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Study Finds Link Between Red Wine, Letting Mother Know What You Really Think

Just three glasses with dinner can support finally letting her have it.
Just three glasses with dinner can support finally letting her have it.

CHICAGO—Health experts have long known that drinking red wine can have such positive benefits as reducing blood vessel damage, lowering the risk of heart attack, and preventing harmful LDL cholesterol from forming. But researchers at the Northwestern University Department of Preventive Medicine have recently found that the consumption of four to six glasses of red wine, most notably at dinner or a family function, may be linked to totally going off on one's mom.

According to a study published Monday in The American Journal Of Medicine, a previously unknown ingredient in red wine has been shown to cause a marked improvement of vocal clarity and emotional acuity—while reducing overall inhibition—after only four glasses.

During routine trials, subjects who imbibed five glasses or more showed a remarkable increase in specific mental functions, such as the ability to recall every time their mothers had been unsupportive of their boyfriends or husbands.

A striking reduction in the time needed to translate personal epiphanies into loud, public epiphanies was also noted.

"It seems the benefits of red wine consumption are virtually limitless," said Dr. Susan Zheng, lead researcher on the study. "Many were unable to recall a single time their mother had paid more attention to their sister's soccer games than to their starring role in the school play. But after drinking only one bottle of standard Merlot, these participants could not only remember, but could actually sing whole stretches of Annie Get Your Gun, even while sobbing. It's extraordinary."

Dr. Zheng explained that the 100 women who participated in the study were split into two groups. One group was seated at the end of a long dinner table and subjected to backhanded compliments about their housekeeping abilities while steadily imbibing 8-ounce glasses of Turning Leaf Cabernet. The other group, a control group, was allowed to celebrate the holidays at home.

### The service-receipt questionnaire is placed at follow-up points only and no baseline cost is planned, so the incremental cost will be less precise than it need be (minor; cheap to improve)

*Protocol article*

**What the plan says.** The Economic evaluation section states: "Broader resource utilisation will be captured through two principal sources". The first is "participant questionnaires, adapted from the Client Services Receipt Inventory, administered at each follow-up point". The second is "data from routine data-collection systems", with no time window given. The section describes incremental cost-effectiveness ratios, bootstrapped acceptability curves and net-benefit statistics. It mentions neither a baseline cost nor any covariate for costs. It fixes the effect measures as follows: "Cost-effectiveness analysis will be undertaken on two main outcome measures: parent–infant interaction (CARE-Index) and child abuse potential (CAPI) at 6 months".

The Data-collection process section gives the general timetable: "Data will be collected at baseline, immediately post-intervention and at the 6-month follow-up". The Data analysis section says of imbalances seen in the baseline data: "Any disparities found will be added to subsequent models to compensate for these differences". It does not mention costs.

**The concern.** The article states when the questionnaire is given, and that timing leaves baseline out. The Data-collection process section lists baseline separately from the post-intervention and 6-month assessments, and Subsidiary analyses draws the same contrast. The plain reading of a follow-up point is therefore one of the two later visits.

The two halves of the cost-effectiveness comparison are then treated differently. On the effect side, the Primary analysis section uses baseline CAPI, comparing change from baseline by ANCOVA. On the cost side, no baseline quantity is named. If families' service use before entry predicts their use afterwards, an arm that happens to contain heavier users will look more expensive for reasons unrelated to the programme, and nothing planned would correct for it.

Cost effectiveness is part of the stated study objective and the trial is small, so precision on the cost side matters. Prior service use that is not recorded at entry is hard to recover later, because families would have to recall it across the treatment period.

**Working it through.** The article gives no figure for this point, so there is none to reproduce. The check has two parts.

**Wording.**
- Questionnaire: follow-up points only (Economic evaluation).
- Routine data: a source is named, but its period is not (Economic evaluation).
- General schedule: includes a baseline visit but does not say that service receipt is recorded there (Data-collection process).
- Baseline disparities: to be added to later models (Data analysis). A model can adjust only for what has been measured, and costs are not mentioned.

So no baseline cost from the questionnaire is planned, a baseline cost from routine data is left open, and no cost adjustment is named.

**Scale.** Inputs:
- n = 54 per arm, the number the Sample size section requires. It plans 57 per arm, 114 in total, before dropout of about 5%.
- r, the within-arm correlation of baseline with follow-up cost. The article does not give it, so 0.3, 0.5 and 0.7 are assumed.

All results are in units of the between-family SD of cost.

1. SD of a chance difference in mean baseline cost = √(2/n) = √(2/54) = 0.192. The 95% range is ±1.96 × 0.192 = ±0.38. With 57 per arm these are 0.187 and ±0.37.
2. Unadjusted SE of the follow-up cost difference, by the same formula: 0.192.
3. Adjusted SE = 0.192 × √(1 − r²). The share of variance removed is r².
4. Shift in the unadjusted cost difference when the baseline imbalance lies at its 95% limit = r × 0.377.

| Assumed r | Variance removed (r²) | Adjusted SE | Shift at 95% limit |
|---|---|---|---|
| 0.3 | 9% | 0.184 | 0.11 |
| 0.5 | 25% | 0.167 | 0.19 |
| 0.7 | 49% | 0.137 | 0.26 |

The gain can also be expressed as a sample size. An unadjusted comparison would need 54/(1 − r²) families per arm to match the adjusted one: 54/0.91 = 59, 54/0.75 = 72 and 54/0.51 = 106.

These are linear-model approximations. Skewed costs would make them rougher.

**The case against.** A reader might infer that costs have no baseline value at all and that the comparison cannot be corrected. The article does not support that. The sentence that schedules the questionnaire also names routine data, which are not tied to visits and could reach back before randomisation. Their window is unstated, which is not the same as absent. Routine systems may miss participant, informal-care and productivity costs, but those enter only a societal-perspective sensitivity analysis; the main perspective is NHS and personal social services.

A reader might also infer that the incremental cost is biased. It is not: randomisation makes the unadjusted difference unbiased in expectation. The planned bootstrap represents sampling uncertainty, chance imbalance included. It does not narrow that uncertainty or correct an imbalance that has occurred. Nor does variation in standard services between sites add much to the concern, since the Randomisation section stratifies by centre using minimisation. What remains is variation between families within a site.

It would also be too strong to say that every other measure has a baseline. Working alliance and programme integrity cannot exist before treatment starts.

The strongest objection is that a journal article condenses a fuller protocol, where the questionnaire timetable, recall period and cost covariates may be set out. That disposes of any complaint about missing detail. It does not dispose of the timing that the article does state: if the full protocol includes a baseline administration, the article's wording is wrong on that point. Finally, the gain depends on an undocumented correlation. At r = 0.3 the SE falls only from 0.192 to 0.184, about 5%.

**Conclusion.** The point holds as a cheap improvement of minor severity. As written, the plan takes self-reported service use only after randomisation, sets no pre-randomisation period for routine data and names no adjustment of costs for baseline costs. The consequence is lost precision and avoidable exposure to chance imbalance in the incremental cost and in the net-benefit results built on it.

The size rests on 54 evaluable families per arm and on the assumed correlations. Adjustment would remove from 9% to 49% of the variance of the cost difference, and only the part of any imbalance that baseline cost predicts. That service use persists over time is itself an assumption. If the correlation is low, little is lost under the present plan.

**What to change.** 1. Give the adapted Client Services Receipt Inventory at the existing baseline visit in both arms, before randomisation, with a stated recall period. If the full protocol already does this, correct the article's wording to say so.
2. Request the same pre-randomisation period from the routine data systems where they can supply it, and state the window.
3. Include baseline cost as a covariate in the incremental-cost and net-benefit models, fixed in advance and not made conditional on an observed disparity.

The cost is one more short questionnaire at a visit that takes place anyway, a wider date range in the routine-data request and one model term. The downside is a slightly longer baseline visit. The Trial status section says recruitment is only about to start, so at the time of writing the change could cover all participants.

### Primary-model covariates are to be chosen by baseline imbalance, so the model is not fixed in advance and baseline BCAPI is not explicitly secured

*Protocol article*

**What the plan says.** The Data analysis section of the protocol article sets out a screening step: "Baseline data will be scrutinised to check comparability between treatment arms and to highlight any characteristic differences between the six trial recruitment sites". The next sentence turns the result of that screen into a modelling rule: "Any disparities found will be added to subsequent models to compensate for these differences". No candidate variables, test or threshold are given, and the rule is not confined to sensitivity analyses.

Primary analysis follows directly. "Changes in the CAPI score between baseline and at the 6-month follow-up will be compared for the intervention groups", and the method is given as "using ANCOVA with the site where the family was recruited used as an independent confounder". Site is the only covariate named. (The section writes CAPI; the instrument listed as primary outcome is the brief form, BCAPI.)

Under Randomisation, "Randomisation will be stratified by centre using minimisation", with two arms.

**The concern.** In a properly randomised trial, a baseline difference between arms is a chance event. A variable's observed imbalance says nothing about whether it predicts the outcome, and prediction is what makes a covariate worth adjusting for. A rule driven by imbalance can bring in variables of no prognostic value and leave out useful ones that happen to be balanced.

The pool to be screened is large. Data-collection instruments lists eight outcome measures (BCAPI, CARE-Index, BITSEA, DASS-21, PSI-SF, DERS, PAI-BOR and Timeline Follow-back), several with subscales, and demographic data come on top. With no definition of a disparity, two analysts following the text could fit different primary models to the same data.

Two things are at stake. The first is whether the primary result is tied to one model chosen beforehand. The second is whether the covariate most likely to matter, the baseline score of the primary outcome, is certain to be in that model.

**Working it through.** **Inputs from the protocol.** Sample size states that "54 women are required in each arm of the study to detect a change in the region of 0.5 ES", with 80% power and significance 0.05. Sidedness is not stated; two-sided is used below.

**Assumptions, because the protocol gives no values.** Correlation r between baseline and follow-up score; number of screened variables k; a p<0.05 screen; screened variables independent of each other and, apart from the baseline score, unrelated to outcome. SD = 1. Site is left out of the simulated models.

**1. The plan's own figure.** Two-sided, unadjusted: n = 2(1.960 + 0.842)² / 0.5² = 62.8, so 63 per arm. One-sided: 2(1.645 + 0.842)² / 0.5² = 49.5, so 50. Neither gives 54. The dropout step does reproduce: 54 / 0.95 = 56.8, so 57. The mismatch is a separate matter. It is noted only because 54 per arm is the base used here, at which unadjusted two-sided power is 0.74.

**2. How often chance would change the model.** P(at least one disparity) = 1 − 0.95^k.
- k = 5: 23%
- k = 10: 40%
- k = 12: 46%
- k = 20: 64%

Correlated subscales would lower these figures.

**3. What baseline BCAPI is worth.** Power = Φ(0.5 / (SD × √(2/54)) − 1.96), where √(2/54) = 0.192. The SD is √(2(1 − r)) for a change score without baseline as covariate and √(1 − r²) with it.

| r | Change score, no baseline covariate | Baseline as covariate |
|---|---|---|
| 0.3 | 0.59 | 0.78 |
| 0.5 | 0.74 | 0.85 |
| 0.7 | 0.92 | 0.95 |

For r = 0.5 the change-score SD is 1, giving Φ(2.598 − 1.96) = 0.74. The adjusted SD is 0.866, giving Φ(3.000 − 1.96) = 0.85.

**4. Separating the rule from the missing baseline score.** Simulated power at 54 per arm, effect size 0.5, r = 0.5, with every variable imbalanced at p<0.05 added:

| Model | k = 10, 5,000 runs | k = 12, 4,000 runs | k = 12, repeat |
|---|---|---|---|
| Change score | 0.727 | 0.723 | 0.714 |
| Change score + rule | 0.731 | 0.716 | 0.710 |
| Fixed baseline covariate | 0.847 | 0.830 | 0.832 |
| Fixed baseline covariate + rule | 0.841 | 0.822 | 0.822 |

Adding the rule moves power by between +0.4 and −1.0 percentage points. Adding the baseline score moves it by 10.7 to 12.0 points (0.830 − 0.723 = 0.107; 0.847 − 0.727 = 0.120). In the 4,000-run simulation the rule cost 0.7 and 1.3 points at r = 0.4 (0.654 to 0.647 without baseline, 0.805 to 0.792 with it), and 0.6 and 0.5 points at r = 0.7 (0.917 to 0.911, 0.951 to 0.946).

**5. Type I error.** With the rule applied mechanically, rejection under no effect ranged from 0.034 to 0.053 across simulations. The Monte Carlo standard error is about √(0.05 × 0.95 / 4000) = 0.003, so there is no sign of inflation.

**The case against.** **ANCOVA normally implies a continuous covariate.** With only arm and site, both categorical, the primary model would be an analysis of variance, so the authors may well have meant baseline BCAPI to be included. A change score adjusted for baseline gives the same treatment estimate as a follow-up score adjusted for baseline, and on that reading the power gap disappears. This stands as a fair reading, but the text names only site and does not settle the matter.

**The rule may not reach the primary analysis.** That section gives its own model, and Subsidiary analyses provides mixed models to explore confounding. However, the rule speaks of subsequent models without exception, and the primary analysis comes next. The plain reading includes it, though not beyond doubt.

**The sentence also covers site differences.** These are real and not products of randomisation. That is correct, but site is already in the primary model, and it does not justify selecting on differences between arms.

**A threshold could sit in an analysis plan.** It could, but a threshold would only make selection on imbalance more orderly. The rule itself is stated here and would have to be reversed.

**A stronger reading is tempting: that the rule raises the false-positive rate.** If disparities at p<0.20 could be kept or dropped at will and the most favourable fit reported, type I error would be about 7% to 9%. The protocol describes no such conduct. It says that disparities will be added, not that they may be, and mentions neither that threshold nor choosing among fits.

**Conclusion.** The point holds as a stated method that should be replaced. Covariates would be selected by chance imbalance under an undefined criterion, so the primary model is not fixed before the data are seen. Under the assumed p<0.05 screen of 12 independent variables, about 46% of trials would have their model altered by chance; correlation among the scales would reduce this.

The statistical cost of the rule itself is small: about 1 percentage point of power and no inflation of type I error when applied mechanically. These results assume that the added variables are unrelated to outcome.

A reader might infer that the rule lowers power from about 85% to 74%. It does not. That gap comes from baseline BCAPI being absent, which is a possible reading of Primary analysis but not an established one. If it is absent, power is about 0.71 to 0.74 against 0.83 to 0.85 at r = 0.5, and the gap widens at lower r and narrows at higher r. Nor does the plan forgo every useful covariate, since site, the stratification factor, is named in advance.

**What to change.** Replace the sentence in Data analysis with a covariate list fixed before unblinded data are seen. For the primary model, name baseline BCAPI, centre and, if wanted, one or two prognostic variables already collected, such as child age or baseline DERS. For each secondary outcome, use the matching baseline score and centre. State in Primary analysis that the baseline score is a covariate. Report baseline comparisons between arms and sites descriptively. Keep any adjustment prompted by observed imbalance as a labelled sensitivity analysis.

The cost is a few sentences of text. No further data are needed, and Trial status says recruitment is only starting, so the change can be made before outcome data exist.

The positive effects of wine consumption were seen in as little as three hours, with 86 percent of participants showing greater resistance to unsolicited career advice, 77 percent displaying increased mental function in the area of the brain devoted to reminding you why Dad left you in the first place, and 60 percent demonstrating less concern to "play this little happy-happy game anymore."

Subsequent tests revealed that, if the wine is consumed prior to dinner or on an empty stomach, the benefits are increased nearly tenfold.

"I highly suggest every woman between the ages of 21 and 39 allow a few glasses of wine to be a part of their healthy diet," Dr. Zheng said before pouring herself the remains of an open bottle. "But what do I know. I'm just the lead researcher for an entire team of Northwestern grad students who look to me for the answer because I'm their boss. All my achievements are irrelevant because I never had any kids, right, Mom? Right?"

The long-term advantages of red wine consumption have also been noted among the well-adjusted and insightful people of France, where a bottle of claret is a regular part of mealtime from a much earlier age. In a recent survey conducted in the town of Saint-Florentin, researchers were unable to find a single person over the age of 20 who had not already reaped the benefits of letting loose on the soul-sucking banshee who brought you into this world just to torture you with endless comments about your hair and dress.

However, medical experts are quick to point out that red wine is not, in itself, sufficient to promote a healthy psyche. Similar positive effects have been found in other food and drink items, such as White Russians, vodka tonics, Canadian Club whisky with flat ginger ale, and anything served at a wedding.

"Thus far, we have been unable to determine any negative effects of increased wine consumption," said Dr. Hugh Van Pelt, also with the Northwestern team. "Some women have reported feelings of nausea and headaches the following morning, but they said these feelings were no worse than the nausea and headaches they felt for the days leading up to the dinner, so the results are inconclusive."

The Northwestern team is currently in the process of securing funding to determine what ingredient in bourbon enables one to finally wrestle one's stepfather to the ground.

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